If a company has performed well in the past, there's a good chance it will do well in the future. Naturally, those companies often get chosen by investors as stock market picks.
But a new book argues average investors have a hard time picking out the merely good from the great - and that a relatively simple examination can help you distinguish high-performing purple chip stocks from mere blue chip investments.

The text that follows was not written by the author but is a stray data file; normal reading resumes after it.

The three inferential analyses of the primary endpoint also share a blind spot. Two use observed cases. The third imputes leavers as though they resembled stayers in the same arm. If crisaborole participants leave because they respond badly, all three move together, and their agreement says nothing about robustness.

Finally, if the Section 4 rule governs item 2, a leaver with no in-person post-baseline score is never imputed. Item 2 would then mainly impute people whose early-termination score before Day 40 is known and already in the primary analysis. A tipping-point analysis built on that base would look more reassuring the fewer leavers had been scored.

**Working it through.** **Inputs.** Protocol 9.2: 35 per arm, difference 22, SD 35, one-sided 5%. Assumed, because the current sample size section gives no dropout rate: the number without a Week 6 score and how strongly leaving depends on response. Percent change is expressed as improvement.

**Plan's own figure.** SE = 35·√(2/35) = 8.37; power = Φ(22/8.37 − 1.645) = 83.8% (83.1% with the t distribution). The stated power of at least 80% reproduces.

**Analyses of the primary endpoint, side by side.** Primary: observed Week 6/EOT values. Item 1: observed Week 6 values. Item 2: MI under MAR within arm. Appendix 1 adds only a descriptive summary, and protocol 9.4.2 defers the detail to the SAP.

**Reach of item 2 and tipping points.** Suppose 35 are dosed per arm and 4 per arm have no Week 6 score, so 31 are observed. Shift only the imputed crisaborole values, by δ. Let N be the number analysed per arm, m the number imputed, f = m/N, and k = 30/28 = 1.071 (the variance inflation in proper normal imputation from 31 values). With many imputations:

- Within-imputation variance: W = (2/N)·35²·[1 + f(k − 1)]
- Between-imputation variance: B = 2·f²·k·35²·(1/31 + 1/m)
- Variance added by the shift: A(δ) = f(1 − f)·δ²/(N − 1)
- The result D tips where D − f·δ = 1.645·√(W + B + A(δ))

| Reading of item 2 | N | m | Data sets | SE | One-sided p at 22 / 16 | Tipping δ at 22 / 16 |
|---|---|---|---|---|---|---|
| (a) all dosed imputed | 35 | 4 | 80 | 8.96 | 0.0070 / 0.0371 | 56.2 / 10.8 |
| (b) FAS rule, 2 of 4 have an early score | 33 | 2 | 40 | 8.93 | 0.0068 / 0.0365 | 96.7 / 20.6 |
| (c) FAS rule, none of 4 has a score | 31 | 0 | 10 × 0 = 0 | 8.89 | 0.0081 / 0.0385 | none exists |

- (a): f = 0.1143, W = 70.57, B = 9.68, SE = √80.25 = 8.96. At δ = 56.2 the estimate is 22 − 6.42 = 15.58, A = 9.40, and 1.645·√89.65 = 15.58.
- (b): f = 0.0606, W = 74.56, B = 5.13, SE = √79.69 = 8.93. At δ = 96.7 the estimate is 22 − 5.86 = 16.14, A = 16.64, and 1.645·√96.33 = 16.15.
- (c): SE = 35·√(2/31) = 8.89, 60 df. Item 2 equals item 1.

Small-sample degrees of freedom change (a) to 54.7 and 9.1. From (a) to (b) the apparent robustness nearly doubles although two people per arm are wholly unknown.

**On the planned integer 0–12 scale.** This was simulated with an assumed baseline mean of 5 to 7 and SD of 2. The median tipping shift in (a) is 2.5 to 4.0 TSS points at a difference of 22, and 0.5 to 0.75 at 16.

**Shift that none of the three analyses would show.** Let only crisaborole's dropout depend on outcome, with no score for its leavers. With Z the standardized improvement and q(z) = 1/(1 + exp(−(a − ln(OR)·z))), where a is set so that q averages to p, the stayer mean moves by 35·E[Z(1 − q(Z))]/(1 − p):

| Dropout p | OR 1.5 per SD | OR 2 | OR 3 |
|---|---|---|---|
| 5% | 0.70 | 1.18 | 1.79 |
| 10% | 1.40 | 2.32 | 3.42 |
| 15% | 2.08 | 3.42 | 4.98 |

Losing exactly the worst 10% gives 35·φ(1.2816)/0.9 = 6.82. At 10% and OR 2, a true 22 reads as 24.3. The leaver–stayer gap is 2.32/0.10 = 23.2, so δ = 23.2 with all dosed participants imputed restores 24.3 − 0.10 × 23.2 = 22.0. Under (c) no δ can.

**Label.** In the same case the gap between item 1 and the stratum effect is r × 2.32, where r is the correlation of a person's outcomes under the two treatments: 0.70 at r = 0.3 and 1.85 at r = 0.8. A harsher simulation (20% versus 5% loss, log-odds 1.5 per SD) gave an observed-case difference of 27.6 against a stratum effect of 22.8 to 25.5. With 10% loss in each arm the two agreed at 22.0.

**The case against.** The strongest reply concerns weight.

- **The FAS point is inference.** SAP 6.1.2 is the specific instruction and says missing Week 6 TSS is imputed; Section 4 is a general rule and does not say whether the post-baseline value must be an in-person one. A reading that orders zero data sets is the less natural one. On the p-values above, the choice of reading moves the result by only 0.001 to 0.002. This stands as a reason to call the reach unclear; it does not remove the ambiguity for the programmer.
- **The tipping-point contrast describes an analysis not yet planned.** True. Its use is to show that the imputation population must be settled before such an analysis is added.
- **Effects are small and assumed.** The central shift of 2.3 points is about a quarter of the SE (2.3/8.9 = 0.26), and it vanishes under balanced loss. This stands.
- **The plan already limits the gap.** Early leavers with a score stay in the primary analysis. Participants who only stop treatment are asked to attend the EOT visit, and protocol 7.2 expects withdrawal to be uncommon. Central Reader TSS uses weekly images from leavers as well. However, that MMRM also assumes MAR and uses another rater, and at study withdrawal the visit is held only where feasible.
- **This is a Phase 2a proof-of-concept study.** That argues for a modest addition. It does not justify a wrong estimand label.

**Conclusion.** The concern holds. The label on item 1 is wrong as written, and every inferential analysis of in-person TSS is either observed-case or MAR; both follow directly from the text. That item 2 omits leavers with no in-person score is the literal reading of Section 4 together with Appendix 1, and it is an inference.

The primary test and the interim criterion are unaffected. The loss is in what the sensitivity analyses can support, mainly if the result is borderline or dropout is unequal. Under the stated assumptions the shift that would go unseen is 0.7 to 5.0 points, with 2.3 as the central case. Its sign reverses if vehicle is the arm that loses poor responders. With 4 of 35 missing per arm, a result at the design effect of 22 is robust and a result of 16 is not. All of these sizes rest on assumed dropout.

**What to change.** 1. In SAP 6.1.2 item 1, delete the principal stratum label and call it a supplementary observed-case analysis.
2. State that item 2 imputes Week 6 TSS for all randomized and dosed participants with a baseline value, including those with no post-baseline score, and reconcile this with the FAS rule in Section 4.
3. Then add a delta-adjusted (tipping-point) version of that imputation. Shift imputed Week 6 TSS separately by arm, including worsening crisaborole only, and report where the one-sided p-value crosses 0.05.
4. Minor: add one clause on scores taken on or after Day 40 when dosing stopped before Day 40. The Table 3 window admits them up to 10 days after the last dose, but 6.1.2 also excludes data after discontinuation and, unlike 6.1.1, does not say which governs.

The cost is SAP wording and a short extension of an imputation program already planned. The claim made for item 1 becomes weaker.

David Gray spoke with John Schwinghammer. He's the author of Purple Chips.